The jury's decision n Colorado theater shooter James Eagan Holmes – life in prison without parole instead of execution – reflects the nation's attitude about such cases tied to mental illness, says the Christian Science Monitor. While most Americans still favor the death penalty (63-33 percent for those convicted of murder, says the Gallup survey), a clear majority oppose the ultimate punishment for those diagnosed with severe mental illness amounting to insanity: 58-28 percent, a Public Policy Polling survey found in December.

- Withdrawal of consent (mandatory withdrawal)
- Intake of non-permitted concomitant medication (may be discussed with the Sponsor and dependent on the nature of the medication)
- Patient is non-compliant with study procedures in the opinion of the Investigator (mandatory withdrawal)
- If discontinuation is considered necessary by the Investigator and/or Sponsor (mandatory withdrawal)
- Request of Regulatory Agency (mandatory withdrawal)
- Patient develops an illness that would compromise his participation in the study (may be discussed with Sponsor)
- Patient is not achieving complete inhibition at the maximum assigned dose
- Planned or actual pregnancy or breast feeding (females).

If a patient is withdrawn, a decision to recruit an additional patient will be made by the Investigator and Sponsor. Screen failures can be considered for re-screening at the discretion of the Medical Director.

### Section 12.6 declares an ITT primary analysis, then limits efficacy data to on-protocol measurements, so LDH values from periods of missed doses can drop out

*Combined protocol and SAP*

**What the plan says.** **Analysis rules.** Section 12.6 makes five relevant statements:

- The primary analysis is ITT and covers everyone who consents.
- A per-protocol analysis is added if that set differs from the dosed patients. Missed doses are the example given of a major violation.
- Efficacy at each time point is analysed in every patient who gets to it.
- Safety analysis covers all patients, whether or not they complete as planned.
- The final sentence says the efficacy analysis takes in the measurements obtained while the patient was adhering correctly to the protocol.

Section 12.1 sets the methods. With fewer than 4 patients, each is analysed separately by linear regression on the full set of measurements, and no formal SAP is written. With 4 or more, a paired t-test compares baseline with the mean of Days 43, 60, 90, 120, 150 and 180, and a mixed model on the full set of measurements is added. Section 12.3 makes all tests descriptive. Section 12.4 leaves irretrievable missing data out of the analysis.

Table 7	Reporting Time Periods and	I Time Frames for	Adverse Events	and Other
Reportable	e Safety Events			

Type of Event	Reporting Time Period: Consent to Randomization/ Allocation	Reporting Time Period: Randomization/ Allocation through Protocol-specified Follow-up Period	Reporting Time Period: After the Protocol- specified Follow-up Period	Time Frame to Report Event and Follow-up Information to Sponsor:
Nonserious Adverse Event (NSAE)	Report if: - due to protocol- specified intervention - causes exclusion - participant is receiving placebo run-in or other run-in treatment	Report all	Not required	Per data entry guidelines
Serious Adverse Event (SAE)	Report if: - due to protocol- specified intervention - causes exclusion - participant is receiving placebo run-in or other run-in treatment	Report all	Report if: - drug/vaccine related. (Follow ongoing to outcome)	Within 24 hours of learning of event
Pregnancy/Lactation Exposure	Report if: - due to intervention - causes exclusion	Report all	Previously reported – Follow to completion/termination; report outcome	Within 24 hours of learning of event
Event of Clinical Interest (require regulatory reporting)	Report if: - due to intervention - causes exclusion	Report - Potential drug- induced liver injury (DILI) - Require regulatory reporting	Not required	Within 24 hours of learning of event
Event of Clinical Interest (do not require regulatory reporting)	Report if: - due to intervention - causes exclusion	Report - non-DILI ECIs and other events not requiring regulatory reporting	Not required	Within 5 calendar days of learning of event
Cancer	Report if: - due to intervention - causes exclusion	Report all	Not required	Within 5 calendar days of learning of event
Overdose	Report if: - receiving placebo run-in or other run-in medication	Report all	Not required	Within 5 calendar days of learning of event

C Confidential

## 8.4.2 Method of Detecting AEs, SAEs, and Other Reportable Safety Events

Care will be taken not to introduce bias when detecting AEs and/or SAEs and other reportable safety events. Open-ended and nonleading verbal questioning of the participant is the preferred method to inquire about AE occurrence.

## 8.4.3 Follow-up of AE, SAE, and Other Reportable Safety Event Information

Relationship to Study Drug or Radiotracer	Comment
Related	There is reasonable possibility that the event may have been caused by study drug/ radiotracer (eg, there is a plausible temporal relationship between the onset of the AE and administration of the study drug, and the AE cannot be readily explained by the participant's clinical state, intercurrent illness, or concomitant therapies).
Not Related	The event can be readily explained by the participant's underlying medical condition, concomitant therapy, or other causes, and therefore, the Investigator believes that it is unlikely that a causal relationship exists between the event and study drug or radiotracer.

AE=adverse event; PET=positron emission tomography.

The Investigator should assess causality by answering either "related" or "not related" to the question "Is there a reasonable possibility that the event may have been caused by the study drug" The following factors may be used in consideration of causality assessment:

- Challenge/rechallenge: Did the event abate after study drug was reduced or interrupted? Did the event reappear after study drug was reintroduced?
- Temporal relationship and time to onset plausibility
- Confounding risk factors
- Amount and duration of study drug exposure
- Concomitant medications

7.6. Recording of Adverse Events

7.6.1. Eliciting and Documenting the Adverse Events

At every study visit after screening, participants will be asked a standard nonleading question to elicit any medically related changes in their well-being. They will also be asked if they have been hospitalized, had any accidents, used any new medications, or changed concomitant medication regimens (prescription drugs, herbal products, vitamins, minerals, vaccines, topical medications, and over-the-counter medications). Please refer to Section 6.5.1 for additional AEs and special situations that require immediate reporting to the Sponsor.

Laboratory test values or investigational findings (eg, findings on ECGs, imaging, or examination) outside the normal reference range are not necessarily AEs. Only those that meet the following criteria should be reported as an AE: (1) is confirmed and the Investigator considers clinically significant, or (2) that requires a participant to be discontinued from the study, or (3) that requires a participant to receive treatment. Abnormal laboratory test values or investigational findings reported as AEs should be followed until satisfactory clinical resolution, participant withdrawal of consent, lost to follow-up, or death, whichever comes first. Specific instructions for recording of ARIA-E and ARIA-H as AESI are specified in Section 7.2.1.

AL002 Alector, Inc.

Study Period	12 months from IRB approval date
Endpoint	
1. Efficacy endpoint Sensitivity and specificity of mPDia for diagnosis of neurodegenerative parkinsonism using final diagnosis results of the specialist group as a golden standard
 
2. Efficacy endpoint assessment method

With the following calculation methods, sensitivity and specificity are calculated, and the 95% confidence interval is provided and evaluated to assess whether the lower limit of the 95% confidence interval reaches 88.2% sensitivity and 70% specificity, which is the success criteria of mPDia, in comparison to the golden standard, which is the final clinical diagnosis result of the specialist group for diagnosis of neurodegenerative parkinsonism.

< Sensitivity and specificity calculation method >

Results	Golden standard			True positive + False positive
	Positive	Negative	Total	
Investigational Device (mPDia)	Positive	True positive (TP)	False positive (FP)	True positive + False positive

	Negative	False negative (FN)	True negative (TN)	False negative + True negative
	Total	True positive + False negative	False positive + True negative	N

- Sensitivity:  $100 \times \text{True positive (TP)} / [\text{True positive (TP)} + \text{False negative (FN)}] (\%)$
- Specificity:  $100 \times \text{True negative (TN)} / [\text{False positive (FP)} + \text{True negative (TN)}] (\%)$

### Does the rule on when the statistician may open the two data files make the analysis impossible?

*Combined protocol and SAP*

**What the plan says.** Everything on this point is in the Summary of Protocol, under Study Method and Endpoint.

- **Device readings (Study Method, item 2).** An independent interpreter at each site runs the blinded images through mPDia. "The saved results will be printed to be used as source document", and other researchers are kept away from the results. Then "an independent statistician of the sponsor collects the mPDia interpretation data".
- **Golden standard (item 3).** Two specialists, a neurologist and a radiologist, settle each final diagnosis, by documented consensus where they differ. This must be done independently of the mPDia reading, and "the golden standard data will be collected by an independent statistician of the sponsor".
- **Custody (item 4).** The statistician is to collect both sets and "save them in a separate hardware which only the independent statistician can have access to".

That opposition is consistent across party affiliations: 62 percent of Democrats, 59 percent of Republicans, and 51 percent of independents agree that mentally ill persons should not be executed. Similar majorities were found across both genders, as well as economic and education levels. “The poll joins other new data demonstrating that sentencing trends are down across the country for death-eligible defendants with severe mental illness,” said University of North Carolina at Chapel Hill law Prof. Robert Smith, who commissioned the survey. “Combining this public polling, sentencing practices, and the recommendations of the mental health medical community, it's clear that a consensus is emerging against the execution of a person … who suffers from a debilitating illness which is similar to intellectual disability in that it lessens both his culpability and arguable social value of his execution,” he said